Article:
As a medical device development consultancy, we’re constantly working in the future. The devices that we’re working on often have 3-5 year development timeframes (that’s without the formulation and R&D timeframes included!).

As we’re working for and in constant communication with pharmaceutical clients, we get a glimpse of their vision for the future as well as their objectives to help people live healthier lives through use of novel drugs and drug delivery systems. Senior Design Development Engineer, Will, provides insight into some of the expected trends for drug delivery devices, and why we should be excited for what’s to come in 2023 and beyond.

Drug & Device Development:

Drug development is a challenging and long-term process. However, in-silico testing can help speed up the development process. In-Silico testing virtually models the potential response to how an organism would react to a chemical stressor. Not only would the simulated studies increase knowledge and understanding of pharmaceuticals, but it also offers alternatives to animal testing and reduced testing timelines.

The fallout of the pandemic; the automotive industry switching from cars with computers to computers with wheels, and the political trade disputes throughout the world has been a nightmare for resourcing and procurement teams by putting strain on supply chains. In some cases, companies are having to redesign entire product ranges due to shortages of microprocessors or grades of polymer being unavailable (or incredibly expensive!). This has been a wake-up call to engineering teams all over the world forcing them to think about supply chain robustness, evaluating multi-supplier redundancy and placing less reliance on hyper performing engineering plastics.

Drug Delivery:

High volume and high viscosity performance of injection systems are becoming increasingly important due to biologics and their higher molecular weights. This increased viscosity requires drug delivery systems to be capable of much higher pressures. Drug encapsulation is a strategy pharma companies are employing whereby they can tailor the timed release of a drug before it reaches the targeted site, via hydrogel matrices or polymeric nanostructures. Other strategies on the device are novel drive mechanisms such as electromechanical, chemical, compressed gas, high spring force, etc. Some of these technologies improve the aesthetics, making a device more compact and discrete however, can put incredibly high loads on device structures, or introduce new mechanical risks.

Aesthetics:

Industrial design in medical device development is increasingly important, especially as medical devices are more readily available and used more frequently than ever. There are two trends and polar opposite design strategies that we can employ with aesthetics. The first is designing a medical device to be as small and discrete as possible, this is sometimes a challenging endeavour given the complexity of the device’s mechanics, however, can pay dividends in reducing material use and increasing shipping loads. The second option is to be loud and proud with your design. This strategy can introduce new opportunities to companies with the likes of accessorisation of medical devices, can promote the awareness of a particular medical requirement and may result in users being more confident and open about their medical devices. The market desire for customisable devices is evident for example, from the growing Etsy marketplace for inhaler covers.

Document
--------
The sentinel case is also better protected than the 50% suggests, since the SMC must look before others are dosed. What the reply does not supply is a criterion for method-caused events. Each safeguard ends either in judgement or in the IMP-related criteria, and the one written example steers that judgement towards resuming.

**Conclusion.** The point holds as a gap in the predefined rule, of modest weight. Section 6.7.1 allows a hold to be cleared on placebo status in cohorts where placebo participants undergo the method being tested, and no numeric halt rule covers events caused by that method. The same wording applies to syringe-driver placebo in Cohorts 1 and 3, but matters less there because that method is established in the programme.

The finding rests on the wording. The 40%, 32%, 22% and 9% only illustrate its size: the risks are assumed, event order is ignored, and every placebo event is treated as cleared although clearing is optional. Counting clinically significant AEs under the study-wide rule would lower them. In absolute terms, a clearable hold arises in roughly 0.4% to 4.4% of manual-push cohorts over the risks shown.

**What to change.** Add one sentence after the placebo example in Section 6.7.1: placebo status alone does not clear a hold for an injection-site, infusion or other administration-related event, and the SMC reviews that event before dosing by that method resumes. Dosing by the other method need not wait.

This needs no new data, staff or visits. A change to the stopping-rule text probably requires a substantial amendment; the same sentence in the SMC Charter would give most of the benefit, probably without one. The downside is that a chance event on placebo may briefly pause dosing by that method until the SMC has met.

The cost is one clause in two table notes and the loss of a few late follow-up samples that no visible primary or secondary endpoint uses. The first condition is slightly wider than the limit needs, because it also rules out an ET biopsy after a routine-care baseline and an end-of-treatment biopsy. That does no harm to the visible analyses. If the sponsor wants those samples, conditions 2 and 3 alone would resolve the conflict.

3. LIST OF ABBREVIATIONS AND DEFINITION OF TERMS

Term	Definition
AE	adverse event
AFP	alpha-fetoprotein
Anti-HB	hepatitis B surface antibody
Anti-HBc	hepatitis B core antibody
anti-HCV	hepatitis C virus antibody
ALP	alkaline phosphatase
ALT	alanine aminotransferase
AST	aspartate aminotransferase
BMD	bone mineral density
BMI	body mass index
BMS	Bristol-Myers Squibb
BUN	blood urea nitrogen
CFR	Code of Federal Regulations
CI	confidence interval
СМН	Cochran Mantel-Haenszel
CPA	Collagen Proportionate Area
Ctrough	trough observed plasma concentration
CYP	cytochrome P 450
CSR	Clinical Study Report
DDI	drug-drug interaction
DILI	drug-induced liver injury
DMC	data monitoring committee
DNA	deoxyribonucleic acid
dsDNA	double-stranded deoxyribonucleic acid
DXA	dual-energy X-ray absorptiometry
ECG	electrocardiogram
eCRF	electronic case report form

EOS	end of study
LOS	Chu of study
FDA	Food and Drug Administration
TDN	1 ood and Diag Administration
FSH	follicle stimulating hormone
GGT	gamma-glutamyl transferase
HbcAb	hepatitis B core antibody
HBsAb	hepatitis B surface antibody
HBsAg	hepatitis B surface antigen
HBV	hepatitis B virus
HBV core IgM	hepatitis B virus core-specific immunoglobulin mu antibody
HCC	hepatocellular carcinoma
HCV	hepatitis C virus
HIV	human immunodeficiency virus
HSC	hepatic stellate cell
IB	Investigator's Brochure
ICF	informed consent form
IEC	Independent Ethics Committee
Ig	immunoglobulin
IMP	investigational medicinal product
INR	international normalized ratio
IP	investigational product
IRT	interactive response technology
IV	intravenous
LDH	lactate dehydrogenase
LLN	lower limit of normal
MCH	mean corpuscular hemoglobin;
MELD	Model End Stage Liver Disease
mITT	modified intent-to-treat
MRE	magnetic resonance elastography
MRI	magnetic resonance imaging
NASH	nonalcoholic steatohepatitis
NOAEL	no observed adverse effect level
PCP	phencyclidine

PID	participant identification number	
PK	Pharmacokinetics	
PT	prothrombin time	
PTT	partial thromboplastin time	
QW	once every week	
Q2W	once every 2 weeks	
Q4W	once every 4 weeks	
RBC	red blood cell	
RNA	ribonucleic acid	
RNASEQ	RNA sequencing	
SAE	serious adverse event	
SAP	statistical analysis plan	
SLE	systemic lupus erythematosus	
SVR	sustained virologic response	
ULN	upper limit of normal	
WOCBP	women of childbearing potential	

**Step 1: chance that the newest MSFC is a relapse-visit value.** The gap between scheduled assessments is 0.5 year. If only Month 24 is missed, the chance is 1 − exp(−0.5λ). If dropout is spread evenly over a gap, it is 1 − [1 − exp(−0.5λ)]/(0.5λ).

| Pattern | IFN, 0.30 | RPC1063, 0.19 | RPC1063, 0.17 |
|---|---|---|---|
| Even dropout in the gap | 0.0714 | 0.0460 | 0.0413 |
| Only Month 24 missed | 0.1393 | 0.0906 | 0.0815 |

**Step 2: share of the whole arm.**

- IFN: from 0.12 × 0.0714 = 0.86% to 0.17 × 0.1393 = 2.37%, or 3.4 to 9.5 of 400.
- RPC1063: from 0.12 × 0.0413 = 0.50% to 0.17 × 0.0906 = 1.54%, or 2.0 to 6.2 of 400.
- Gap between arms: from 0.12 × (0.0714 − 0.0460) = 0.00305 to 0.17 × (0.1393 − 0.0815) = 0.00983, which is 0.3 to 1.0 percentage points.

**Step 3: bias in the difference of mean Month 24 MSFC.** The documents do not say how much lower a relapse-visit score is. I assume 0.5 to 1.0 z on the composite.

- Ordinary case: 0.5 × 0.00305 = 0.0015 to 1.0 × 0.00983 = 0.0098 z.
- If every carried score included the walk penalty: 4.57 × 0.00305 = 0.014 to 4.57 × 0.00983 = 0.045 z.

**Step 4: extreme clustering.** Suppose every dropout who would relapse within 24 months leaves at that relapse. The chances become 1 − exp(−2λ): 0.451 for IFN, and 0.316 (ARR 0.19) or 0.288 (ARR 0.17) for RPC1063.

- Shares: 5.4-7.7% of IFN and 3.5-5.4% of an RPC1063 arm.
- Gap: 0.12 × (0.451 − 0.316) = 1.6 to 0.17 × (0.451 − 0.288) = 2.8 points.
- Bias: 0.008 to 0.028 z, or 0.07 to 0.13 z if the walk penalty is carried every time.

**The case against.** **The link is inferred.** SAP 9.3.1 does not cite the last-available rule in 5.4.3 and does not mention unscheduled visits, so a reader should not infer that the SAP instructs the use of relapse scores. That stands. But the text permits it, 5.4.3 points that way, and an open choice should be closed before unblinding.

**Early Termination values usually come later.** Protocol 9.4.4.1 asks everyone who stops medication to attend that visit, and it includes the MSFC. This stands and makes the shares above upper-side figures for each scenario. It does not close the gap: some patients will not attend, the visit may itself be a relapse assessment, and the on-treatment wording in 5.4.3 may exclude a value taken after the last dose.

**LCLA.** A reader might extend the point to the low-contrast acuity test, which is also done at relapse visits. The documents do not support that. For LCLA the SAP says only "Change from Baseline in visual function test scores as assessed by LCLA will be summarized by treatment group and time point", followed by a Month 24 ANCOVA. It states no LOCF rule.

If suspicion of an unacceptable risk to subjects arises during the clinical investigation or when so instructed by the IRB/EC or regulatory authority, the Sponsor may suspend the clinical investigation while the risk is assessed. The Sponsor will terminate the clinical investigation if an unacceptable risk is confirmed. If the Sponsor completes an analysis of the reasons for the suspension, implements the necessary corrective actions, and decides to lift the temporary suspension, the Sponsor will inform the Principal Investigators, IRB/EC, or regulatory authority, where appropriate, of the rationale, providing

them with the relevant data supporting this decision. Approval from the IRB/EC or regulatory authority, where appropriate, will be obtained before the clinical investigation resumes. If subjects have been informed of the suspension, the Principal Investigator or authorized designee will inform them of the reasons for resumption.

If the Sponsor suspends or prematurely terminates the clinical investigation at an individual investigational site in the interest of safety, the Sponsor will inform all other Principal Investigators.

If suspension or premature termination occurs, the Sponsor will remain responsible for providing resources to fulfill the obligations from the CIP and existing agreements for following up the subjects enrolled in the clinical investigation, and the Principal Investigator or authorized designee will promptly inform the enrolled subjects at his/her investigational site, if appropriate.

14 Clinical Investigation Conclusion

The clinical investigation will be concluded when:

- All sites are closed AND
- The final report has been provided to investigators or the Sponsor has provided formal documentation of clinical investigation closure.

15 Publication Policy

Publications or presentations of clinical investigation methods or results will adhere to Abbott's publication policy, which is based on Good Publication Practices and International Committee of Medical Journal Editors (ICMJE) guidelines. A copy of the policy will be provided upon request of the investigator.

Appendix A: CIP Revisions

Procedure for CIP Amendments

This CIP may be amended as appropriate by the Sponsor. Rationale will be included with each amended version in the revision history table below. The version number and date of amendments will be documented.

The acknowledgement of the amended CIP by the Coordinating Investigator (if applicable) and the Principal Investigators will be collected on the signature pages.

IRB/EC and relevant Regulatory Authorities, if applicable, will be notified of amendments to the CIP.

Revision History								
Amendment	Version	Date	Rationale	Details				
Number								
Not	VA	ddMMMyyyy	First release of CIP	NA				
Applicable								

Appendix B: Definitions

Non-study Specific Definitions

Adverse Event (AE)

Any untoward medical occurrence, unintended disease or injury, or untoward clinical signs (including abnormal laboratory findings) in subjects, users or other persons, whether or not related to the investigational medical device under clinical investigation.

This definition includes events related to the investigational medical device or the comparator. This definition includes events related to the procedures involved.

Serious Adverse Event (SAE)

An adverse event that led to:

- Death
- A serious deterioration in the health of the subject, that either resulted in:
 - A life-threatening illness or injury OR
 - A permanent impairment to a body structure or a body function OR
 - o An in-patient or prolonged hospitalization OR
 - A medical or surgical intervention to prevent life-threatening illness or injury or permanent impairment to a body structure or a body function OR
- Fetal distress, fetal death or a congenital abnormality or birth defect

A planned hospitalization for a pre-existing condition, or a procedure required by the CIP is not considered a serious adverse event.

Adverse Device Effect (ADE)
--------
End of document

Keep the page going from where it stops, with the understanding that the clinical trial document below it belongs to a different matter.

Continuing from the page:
Sustainability:

The Sustainable Development Goals set out by the UN are ambitious yet positively focused targets. They have forced companies to rethink their medical device development strategies and have in a lot of circumstances, improved their devices. Trends that we’ve identified relating to these SDG’s are clever use of mono material devices where possible, reduced amount of material being used, increased external company partnerships for upstream/downstream innovation, better understanding of waste management, the potential for modularity between reusable and disposable elements, providing users and medical professionals with easy to digest environmental impact documents to assist with procurement and informed user decision making regarding sustainable attributes. Find out more about Haughton Design’s sustainability service here.

Packaging:

There is an interesting emerging trend regarding packaging being multifunctional and also aesthetically pleasing. Questions designers are asking themselves include, how might we use the packaging as a tool for improved drug delivery and, how might we reuse the packaging?

From the complete development of  autoinjectors to optimising specific inhalation device mechanisms, here at Haughton Design, we have worked on a wide variety of drug delivery device projects for pharmaceutical companies globally. Please don’t hesitate to get in touch if you have any questions or would like to discuss a new medical device development project.

William Morris - Senior Design Development Engineer & Business Development Manager at Haughton Design Will Morris 4 October 2022

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Get in Touch with Will Morris

Senior Design Development Engineer & Business Development Manager

Will graduated from the University of Wolverhampton with a degree in Product Design. Prior to Haughton Design, Will worked for Renishaw, where he led the industrial design for the current and next generation metal Additive Manufacturing machines. Will has a strong interest in Design for Sustainability, and the Circular Economy, looking to reduce companies’ environmental impact and often teaches about design engineering at local STEM events. Outside of work, Will enjoys Formula 1, rugby and travelling with friends.

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